Middle School: The Worst Years of My Life may seem like an odd film to review on an animation website but there is actually a fair amount of animation in the film so I thought I would share with you guys my thoughts.
If any of you have or know pre-teens, you are probably aware that not many films are made for that demographic. A lot is made for younger and a lot for older children but that middle grade level is tough to find in the cinema. So, in that way, Middle School is kind of a rare breed these days and while it could have been better it’s still an entertaining film in many ways.
Middle School is based on the James Patterson best seller, and it is about a boy named Rafe who is forced to go to a new school after dealing with a family tragedy. Rafe is played by Griffin Gluck and I bet a lot in the Rotonation will be able to relate to him. He sketches and doodles sometimes through the night and is a kid that doesn’t like obeying rules – especially when they are stupid rules.
That is where our main antagonist comes in, Principal Dwight played by Andy Daly. He has a whole book of rules that micromanage everything from a students’ wardrobe to what they touch and where they walk. At one point he even bans using the bathroom as a punishment to the kids.
After Principal Dwight destroys Rafe’s sketchbook, Rafe and a friend decide to get back and pull a variety of outlandish pranks that are actually quite creative (if admittedly unrealistic but who really cares about that?). This upsets Principal Dwight, and he and Rafe spar off in a battle of wills.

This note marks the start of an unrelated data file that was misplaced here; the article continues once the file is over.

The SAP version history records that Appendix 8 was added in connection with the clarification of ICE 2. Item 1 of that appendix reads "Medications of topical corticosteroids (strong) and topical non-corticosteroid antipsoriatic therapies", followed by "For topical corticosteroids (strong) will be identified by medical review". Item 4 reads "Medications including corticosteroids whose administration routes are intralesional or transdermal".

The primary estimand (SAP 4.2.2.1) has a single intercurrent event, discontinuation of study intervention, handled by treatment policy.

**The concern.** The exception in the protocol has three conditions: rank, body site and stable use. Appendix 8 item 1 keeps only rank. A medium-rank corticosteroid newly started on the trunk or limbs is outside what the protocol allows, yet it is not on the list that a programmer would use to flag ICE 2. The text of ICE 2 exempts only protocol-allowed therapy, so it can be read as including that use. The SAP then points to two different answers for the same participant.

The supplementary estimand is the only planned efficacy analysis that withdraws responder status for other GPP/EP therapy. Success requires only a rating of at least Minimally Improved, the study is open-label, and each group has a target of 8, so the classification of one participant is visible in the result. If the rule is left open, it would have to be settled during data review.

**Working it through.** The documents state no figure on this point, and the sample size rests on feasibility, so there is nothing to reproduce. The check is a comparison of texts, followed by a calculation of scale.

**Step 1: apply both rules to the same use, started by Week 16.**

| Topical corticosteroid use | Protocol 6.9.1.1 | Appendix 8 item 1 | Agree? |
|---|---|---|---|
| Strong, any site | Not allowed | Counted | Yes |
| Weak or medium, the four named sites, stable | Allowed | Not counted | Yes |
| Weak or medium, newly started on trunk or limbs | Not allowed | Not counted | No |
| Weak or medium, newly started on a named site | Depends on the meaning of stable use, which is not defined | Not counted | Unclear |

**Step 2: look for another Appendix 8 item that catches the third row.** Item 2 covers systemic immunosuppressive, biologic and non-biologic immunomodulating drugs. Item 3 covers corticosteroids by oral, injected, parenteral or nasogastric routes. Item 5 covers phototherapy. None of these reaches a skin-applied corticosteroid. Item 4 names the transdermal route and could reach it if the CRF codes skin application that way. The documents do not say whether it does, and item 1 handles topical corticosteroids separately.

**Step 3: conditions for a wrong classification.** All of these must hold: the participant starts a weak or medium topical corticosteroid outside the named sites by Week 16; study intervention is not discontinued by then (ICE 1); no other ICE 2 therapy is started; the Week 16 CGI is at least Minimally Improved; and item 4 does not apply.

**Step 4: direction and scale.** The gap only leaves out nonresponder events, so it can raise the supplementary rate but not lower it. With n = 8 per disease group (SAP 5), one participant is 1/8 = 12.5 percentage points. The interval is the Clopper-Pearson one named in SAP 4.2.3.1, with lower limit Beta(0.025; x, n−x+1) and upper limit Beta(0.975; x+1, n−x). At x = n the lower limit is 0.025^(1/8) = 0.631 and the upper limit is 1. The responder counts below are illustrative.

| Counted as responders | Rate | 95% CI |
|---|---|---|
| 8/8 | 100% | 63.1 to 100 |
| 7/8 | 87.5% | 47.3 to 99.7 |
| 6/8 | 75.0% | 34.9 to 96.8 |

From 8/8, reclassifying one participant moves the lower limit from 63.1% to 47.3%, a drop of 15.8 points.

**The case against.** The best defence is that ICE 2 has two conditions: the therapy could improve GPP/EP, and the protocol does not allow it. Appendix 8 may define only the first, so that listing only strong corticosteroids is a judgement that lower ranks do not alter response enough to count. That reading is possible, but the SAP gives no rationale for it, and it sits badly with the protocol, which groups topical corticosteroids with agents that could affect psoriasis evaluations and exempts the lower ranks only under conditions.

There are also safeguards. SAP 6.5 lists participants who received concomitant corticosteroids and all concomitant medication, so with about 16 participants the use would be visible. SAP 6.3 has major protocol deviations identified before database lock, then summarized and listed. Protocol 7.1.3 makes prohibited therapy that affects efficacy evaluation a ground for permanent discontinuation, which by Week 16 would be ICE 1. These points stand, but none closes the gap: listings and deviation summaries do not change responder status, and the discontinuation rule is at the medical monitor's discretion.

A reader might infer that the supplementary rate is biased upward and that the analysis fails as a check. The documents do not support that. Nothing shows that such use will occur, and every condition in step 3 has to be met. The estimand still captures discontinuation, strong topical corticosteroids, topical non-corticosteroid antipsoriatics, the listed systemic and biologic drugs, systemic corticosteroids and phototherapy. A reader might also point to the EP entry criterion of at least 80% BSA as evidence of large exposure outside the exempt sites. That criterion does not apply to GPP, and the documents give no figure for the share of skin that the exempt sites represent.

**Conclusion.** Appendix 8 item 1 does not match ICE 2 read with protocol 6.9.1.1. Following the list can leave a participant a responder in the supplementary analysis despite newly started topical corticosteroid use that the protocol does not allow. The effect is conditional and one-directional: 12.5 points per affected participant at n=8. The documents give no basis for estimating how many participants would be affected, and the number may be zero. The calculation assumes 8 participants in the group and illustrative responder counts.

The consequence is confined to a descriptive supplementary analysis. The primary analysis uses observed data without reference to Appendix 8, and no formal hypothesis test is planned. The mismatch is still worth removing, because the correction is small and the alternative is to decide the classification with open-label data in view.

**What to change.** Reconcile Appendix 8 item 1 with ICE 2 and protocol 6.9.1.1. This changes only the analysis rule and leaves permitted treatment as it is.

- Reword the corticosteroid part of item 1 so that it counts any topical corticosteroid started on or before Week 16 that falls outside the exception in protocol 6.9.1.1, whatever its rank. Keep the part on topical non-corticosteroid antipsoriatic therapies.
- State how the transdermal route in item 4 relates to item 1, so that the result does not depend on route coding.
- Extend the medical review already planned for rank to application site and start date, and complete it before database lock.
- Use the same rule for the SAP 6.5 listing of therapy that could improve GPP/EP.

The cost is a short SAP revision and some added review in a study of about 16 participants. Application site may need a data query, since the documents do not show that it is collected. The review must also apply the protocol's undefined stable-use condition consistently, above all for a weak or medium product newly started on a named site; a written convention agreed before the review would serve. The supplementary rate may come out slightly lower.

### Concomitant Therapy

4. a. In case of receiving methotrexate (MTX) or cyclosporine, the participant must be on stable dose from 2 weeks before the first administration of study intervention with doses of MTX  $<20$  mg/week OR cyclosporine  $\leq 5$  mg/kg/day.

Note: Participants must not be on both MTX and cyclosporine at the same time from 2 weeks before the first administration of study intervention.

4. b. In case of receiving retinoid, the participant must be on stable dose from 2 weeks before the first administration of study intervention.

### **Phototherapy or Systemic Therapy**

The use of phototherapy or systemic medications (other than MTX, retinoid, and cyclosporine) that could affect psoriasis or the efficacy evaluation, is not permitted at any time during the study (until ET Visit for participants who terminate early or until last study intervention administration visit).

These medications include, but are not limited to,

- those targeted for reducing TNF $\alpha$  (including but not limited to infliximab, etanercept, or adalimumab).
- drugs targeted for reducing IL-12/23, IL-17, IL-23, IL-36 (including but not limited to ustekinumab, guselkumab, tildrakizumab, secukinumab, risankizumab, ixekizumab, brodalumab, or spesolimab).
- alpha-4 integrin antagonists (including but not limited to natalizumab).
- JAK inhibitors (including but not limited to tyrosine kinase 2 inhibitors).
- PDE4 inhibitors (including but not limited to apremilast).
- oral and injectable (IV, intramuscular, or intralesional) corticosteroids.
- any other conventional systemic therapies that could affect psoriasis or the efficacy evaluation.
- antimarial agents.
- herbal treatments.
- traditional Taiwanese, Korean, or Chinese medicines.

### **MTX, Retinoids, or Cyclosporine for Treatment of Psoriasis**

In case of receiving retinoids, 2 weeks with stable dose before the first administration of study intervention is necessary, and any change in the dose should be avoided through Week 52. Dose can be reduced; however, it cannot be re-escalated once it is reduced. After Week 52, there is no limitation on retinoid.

We also get really fun animated sequences throughout the film mostly showing Principal Dwight as some kind of zombie chasing Rafe. The animation really popped on the screen and I could have used even more of them. The music is also a lot of fun with modern hip-hop and classic rock songs like Twisted Sisters’ ‘We’re Not Gonna Take It.’
Where the movie loses a ton of points is a subplot involving Rob Riggle as Rafe’s mom’s fiance. He is animated as a bear and he really is such a jerk. The problem is we already have an antagonist. We don’t need another. If you think of classic teen comedies, like Ferris Bueller’s Day Off or Better Off Dead, the parents are kind of background characters. The main antagonist, like Edward Rooney and Roy Stalin, are allowed to shine. I never liked Rob Riggle, and every time he was on screen I was annoyed.
It also could have been funnier. For example, nothing made me laugh in this film as much as the DMV scene in Disney’s recent Alexander and the Terrible Horrible No Good Very Bad Day. There were a lot of kids and pre-teens in my audience and there were long patches were nobody was laughing, which is a problem.
However, on the plus side there was more heart than I expected. With Rafe and his family dealing with a recent loss, there were some emotional scenes and the cast pulls them off well. I even got a little teary-eyed in a moment between Rafe and his sister Georgia.
I think the target demographic will really enjoy Middle School: The Worst Years of My Life. I fully expect critics to focus on the weaknesses, which are there, but for who it is made for I think it does a pretty good job. I don’t know if you have to see it in the theater but keep an eye out for it on cable. It’s at least worth seeing for the cool animated sequences!
If you see Middle School: The Worst Years of My Life, what do you think and have you read the book? I would love to hear your thoughts!
Edited by: Kajsa Rain Forden